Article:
MAY 16, 1951
GENEVA, Tuesday—Last Sunday morning, two young girls, one an American student here at the university, and an English friend, came to breakfast with me as that was the only free time I seemed to have. They wanted to talk about politics as a career for women.
It is good to have our young women and the young women of Great Britain seriously thinking of politics as a responsibility that they should undertake. I hope a great many of them will take part in the political life of their respective countries to the extent that it is possible for them to do so.
Late in the morning, after my hard-worked delegation had even met at breakfast for consultation on various problems, we started by car to drive along the lake. We had to stop at the border and see the Swiss customs officer and a few yards further on the French customs officer, but since we had nothing to declare we sailed on and enjoyed the countryside. Unfortunately, it was cloudy, so the views were not as beautiful as they would have been had the day been really good.
We lunched at La Barre sur Le Lumina, a hotel right on the lake. The place has charming gardens, and we should have enjoyed having lunch or tea out-of-doors if the sun had been a little brighter. It cleared somewhat, however, while we were eating and we could see some blue sky before we left and the mountains across the lake.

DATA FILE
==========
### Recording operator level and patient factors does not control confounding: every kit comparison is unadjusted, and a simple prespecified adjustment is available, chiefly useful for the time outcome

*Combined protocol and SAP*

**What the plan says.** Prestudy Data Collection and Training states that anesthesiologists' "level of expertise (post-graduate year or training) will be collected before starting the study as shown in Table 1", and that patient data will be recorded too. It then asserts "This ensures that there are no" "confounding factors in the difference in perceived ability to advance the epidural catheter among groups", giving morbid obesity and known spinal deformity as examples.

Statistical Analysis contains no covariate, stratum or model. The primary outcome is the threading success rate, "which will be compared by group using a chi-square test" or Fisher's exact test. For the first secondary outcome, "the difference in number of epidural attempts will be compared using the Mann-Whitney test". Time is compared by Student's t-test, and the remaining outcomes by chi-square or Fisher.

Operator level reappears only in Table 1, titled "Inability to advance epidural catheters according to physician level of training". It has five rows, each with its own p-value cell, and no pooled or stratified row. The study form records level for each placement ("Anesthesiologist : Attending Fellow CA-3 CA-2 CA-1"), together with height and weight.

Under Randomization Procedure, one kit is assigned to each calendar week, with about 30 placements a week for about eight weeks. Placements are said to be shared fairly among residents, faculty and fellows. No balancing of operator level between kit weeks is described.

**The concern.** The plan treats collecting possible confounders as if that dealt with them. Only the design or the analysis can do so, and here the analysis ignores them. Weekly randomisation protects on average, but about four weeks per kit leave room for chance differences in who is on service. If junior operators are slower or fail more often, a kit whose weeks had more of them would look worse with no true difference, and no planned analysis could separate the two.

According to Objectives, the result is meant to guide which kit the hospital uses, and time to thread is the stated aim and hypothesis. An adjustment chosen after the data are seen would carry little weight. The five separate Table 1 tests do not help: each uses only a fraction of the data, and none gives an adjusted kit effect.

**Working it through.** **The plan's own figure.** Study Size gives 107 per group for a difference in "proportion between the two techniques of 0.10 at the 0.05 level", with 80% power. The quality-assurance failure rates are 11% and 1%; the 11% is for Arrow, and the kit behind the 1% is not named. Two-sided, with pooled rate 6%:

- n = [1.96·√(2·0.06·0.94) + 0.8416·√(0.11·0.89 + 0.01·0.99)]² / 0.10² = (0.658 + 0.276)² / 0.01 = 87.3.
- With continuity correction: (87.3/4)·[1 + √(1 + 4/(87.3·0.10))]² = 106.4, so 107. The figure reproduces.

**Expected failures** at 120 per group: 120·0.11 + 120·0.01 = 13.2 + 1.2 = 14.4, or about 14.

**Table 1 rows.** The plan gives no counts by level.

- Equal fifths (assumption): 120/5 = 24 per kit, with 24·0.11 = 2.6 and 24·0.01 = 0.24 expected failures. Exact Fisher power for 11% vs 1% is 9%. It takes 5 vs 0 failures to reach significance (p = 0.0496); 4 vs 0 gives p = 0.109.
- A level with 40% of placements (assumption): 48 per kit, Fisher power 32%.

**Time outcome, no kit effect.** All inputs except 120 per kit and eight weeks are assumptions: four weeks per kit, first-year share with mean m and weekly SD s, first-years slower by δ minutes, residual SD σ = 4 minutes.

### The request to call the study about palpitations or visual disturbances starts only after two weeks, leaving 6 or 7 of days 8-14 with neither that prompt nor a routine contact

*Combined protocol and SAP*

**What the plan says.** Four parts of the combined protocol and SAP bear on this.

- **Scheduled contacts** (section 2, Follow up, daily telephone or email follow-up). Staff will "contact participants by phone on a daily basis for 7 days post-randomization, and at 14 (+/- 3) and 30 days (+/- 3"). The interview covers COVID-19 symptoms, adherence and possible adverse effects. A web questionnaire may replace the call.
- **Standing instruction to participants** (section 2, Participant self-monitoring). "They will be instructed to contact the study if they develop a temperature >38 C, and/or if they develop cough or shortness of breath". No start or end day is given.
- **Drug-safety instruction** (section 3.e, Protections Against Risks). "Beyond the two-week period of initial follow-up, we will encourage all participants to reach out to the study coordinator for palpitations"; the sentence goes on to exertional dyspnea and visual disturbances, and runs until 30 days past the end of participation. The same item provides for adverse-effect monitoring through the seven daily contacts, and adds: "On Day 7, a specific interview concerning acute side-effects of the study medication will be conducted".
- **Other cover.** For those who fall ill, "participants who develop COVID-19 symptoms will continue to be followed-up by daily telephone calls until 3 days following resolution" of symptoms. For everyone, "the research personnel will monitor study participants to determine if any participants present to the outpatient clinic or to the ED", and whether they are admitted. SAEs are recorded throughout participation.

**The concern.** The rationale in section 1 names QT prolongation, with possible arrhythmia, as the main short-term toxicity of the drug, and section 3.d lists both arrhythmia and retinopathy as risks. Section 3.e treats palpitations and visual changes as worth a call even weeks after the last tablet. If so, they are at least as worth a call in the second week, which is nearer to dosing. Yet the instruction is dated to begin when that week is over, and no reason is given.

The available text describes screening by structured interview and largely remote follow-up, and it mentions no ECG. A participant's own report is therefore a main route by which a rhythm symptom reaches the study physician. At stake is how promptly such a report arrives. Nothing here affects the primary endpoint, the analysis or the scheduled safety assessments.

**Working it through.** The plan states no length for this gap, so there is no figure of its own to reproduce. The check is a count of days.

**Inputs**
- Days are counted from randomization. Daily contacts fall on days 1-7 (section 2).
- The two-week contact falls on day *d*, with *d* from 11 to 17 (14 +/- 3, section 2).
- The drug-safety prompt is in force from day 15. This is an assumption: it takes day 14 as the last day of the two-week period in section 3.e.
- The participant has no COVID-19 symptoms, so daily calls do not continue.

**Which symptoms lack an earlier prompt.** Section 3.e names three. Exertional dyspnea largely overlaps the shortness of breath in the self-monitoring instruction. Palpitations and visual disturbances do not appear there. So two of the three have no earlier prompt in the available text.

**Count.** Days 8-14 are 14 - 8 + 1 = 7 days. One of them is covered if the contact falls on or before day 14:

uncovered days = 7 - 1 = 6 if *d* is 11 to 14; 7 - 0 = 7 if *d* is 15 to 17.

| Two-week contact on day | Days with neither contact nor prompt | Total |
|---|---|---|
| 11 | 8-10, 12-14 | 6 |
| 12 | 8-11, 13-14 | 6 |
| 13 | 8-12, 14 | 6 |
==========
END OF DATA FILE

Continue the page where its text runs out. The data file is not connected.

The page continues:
It was our last meal all together. Heryel Plaine, my advisor from the Department of Justice on the Human Rights Commission, has already started for home. The rest of us will have to carry on this week without his advice.
On the way back we drove past a little old walled town down by the water. The houses are built right into the wall and two old Gothic arches guard the narrow entrances. Our way wound through some of the smaller roads and passed by some lovely old houses and farms.
At the door of our hotel on our return we found a large number of students celebrating in costume the 78th anniversary of a university society. They looked very gay. I am sure some of them were American boys, as I am told there are about 100 of our boys studying medicine here.
At 5 o'clock a car came for me and I drove back into the country to pay a short call on the Countess de Sarre, who was Queen Marie, the wife of former King Humbert of Italy. My husband used to talk about her as a little girl with a halo of fair hair surrounding a very sweet young face. She was just about the age of our own daughter and he lost his heart to her when he saw her at La Panne during the first World War when he visited the King and Queen of Belgium at the front.
As I talked with her Sunday I could not help thinking how much she had been through in her young life. How fortunate it is that we cannot look ahead, but have to meet things one by one as they confront us. It would be so much harder to gather up the courage to face a whole series of tragic events, whereas somehow the courage is always renewable when we meet the separate blows that fate inflicts.
The Countess is a charming and gentle person, and her boy, who was there, seemed to me to have a resemblance to his grandfather, the beloved King Albert of Belgium.
The Countess is troubled about refugee students who have artistic talent and she would like to find some way to help them.
In the evening we had dinner with Senator and Mrs. Lehman, just before they left for Paris and then home. We probably will reach the United States about the same time as we are flying straight home.
Thus ended my first really leisurely day in Europe.